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The Fleeting Feeling of Freedom
by

Every now and then, I do something “risky” and illegal, to remind myself what it was like when we were still relatively free.

I roll one of my old bikes out of the garage and take it for a ride around the backroads near my place without a helmet on.

This used to be legal, once upon a time — on the sound premise that it was your head to break and so your business to risk it. Then it became the business of busybodies and control freaks — aka, “the government,” which passes laws that assert the contrary.

It is important to keep this in mind. That there is no such beast as “the government.” It is a term of manipulation only; a technique for getting people not to think about what government actually is — which is a proportionately small number of busybodies and control freaks who have acquired control over mechanisms — physical and economic punishments — which they use to busybody and control us.

They are — for those who get the reference — Mrs. Kravitz, the nosey next-door neighbor from the ’60s TV sitcom, Bewitched. Only armed and very dangerous. Mrs. Kravitz was the object of ridicule; the armed busybodies and control freaks who constitute “the government” are a mortal threat if disobeyed.

My riding around the backroads near my house on my ’76 Kawasaki Kz900 — one of several bikes made long before the country went on regulatory lockdown and people were still largely free to do as they liked in terms of everyday life — is in and of itself now an offense.

Which is to say, actionable.

Even though I have harmed no one — and even though my riding sans a helmet poses no conceivable threat of harm to anyoneelse— an armed government worker (the agent of the control freaks and busybodies who constitute “the government”) will fix his sights on me and use the threat of murderous violence to interrupt my ride and then filch my pockets — the proceeds going to fund “the government,” including the salary paid to the proxy enforcers of the control freaks and busybodies who constitute it — to punish me for having the audacity to not place a helmet on my head.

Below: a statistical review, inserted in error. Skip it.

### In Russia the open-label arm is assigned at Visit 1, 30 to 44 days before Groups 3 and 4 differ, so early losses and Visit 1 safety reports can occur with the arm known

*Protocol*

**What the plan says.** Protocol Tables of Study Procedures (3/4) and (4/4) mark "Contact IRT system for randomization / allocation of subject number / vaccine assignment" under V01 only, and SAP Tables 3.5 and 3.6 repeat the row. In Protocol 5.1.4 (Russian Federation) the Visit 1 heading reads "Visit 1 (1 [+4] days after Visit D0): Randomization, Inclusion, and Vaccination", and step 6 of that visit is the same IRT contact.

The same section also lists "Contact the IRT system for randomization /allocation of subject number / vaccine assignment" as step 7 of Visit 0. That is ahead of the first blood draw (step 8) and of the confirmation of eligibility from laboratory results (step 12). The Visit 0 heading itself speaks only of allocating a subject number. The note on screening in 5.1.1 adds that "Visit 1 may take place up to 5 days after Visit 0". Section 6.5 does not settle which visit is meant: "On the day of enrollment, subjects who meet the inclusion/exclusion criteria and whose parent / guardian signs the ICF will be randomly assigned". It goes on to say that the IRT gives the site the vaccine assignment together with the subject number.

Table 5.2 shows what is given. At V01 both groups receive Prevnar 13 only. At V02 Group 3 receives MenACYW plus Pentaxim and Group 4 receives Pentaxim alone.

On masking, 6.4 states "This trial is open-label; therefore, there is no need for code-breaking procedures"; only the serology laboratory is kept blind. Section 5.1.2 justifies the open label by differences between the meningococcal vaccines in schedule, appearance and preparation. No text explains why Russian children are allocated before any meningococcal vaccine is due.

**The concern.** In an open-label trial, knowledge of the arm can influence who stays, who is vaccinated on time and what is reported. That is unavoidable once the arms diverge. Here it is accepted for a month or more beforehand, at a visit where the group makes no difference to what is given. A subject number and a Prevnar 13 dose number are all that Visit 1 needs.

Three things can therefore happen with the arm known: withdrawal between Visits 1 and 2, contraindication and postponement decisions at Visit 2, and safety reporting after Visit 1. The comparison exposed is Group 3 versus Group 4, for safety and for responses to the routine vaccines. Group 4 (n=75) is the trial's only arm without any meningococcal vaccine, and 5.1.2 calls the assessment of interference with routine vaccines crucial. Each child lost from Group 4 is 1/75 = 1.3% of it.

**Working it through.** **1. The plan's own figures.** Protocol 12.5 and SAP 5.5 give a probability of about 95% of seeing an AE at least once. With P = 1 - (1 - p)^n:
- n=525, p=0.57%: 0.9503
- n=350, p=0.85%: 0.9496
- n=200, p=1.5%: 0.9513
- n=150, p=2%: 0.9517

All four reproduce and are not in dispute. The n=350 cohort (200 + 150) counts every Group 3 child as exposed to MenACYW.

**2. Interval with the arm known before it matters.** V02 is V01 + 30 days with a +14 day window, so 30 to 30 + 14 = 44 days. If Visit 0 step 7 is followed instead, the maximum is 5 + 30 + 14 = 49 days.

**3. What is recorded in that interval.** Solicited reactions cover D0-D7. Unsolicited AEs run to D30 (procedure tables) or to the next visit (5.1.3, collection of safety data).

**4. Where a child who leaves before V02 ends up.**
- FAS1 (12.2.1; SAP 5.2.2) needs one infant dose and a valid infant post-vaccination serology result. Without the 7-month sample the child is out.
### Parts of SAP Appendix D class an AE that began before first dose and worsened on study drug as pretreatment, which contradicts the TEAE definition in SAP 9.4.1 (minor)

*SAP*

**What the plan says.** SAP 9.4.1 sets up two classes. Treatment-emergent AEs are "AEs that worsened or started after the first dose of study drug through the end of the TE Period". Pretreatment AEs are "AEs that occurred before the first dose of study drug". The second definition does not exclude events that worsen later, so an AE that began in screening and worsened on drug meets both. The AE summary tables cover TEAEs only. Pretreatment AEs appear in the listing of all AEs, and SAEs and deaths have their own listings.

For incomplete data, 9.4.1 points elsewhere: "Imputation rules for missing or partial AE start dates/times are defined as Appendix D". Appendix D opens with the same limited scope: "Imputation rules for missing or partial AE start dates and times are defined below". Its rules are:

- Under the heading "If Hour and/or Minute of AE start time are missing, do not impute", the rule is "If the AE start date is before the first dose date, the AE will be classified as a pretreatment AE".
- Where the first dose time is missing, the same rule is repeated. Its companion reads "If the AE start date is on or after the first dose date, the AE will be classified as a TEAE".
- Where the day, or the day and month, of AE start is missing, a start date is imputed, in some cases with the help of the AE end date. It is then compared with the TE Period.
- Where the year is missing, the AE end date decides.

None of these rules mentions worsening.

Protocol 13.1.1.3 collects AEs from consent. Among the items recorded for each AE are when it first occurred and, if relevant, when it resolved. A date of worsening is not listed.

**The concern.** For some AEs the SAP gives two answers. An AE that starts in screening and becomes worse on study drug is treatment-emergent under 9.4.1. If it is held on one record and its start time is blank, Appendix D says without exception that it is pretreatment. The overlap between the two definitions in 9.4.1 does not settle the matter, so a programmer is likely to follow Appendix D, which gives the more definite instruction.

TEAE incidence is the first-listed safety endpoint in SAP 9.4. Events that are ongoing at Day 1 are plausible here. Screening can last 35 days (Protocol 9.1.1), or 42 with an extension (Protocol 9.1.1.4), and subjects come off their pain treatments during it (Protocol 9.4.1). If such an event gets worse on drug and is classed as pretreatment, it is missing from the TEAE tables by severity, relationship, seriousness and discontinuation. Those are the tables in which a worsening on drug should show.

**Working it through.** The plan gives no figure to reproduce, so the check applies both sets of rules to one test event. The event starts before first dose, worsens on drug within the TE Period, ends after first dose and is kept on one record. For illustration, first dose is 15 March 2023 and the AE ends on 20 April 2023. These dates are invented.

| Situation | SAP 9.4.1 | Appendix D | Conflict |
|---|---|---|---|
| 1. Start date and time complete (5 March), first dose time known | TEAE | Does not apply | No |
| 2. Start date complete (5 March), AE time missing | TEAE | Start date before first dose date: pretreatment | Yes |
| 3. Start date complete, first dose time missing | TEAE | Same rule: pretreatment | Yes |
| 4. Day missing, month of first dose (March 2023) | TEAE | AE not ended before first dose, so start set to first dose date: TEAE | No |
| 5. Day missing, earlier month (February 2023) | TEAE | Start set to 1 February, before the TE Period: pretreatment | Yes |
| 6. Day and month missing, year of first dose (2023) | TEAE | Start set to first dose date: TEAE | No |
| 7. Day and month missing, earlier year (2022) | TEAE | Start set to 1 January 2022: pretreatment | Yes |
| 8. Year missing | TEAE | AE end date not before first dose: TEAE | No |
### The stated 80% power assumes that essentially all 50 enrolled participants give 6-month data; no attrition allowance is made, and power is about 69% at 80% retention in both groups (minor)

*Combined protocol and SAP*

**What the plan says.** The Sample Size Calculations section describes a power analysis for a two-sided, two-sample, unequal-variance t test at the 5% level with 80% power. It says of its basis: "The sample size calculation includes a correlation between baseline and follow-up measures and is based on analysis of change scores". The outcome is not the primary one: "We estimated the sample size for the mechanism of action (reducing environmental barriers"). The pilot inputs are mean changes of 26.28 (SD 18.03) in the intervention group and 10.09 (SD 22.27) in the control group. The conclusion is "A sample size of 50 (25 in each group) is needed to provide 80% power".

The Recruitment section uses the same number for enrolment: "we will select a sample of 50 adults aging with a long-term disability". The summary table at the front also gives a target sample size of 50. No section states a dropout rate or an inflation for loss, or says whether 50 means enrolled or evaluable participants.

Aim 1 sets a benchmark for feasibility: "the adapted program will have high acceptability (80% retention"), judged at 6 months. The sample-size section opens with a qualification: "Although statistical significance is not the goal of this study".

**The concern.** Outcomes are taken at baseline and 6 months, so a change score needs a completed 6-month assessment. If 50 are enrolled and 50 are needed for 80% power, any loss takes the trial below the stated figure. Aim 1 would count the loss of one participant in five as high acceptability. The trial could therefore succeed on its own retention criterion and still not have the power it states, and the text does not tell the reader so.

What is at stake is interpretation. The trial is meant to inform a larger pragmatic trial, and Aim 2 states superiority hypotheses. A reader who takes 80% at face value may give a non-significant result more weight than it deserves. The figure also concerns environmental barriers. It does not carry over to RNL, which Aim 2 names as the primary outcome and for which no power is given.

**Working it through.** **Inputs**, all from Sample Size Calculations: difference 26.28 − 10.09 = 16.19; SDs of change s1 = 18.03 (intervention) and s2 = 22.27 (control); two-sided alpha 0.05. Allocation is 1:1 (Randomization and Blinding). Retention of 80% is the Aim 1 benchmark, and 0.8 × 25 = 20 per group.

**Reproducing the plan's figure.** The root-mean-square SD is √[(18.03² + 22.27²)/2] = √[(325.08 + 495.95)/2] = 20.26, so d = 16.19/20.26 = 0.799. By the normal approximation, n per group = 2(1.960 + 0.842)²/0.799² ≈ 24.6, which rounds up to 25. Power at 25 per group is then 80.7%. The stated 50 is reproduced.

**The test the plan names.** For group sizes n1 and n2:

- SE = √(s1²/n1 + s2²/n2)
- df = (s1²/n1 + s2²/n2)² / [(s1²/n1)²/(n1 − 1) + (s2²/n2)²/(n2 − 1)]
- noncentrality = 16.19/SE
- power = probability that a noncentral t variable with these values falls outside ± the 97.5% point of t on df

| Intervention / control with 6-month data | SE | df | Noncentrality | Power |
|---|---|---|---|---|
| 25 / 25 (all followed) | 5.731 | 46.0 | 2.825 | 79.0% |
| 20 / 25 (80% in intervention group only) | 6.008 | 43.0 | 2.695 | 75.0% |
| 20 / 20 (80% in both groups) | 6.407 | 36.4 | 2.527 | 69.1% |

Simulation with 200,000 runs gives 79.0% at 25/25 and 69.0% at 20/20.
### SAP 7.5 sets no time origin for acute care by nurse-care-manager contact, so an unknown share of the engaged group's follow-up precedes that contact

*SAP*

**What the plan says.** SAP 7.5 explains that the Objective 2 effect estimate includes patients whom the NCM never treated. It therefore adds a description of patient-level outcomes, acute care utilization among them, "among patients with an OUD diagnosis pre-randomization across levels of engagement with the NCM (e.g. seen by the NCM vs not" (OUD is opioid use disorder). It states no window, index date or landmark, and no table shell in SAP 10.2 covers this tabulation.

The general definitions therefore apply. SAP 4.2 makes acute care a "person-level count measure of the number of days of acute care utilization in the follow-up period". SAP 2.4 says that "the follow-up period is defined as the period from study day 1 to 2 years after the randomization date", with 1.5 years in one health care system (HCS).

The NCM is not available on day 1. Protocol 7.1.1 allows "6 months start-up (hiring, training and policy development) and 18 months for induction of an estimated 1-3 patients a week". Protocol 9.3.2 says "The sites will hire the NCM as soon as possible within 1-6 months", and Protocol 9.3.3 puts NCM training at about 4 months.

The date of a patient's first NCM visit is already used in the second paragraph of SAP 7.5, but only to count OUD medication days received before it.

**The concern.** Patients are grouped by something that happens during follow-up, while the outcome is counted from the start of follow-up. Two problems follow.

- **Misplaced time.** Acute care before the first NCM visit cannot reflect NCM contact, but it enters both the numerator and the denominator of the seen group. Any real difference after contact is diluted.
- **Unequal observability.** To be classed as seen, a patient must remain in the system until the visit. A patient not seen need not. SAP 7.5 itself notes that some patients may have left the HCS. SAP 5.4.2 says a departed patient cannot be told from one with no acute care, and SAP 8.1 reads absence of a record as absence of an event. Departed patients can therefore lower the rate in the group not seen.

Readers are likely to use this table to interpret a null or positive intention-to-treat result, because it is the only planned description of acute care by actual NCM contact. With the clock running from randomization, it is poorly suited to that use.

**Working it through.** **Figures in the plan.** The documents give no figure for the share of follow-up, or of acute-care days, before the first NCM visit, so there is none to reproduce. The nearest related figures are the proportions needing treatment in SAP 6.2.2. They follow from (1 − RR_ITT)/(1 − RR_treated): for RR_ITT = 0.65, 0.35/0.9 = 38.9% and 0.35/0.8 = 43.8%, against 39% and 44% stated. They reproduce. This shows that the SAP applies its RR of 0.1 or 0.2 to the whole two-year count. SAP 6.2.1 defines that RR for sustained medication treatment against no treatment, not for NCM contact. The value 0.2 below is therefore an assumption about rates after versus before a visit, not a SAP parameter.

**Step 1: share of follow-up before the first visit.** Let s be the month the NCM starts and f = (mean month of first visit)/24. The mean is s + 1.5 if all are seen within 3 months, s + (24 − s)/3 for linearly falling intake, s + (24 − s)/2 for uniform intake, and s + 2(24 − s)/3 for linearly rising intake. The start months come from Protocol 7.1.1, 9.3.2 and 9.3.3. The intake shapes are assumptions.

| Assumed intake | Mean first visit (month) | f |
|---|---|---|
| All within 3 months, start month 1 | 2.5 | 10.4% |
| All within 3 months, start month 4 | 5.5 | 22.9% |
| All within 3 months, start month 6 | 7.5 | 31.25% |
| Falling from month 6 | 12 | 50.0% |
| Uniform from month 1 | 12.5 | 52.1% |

Thus it gives me a very special kind of illicit pleasure to ride without one. To feel not just the wind on my face but the load off my back. What it Used to be Like is brought back to life, however fleetingly. It is very much like the smell of something triggering an ancient memory only better because rather than a memory this is actuality.

There was an effort to dole back just a little of the freedom Virginians once enjoyed — a measure that would have made it legal once again for those over 21 to decide for themselves whether to wear a helmet, very much as those over 21 also get to decide whether to eat their veggies without being nagged — or ticketed — by a government-badged busybody.

Of course it failed.

And so I ride illicitly.

One of my favorite writers was H.L. Mencken and among my favorite sayings of his was that every normal man, at least once in his life, must spit on his hands and hoist the Jolly Roger — i.e., the skull and bones pirate flag. His meaning wasn’t pillage and plunder; it was to spit in the face of Authority — the busybodies and control freaks, who were just getting started in his time.

Mencken never placed much stock in the virtue or intelligence of the average person but I imagine even he would be stupefied into sputtering speechlessness to learn that we now live in a country run by Mrs. Kravitzes, control freaks and busybodies who have become so emboldened by their success that it probably won’t be long before they tell us just how much we’re allowed to eat and what we’re allowed to eat as well as when to eat it.

Indeed, the what part they already do.

This is what comes of not kicking them off our property — and if need be, in their hind parts — if they won’t go away after being told to.

For my part, I rebel when and where I can.

On the ancient Kawasaki, I am free. It is still quicker than most cars — and I am a better rider than most armed government workers are drivers. A blur of green and gold, polished aluminum and chrome. The moan of the four Keihins, gulping air and fuel — and I am gone.

Once upon a time, it wasn’t necessary.

Because once upon a time, Americans were still relatively free.

There were taxes, certainly. And regulations. But in terms of everyday life, the degree of freedom the average person enjoyed as recently as 30 years ago is almost unreal compared with the suffocating, relentless nagging, nudging and micro-managing of everything by control freaks and busybodies.

Those people, that is, who are “the government.”

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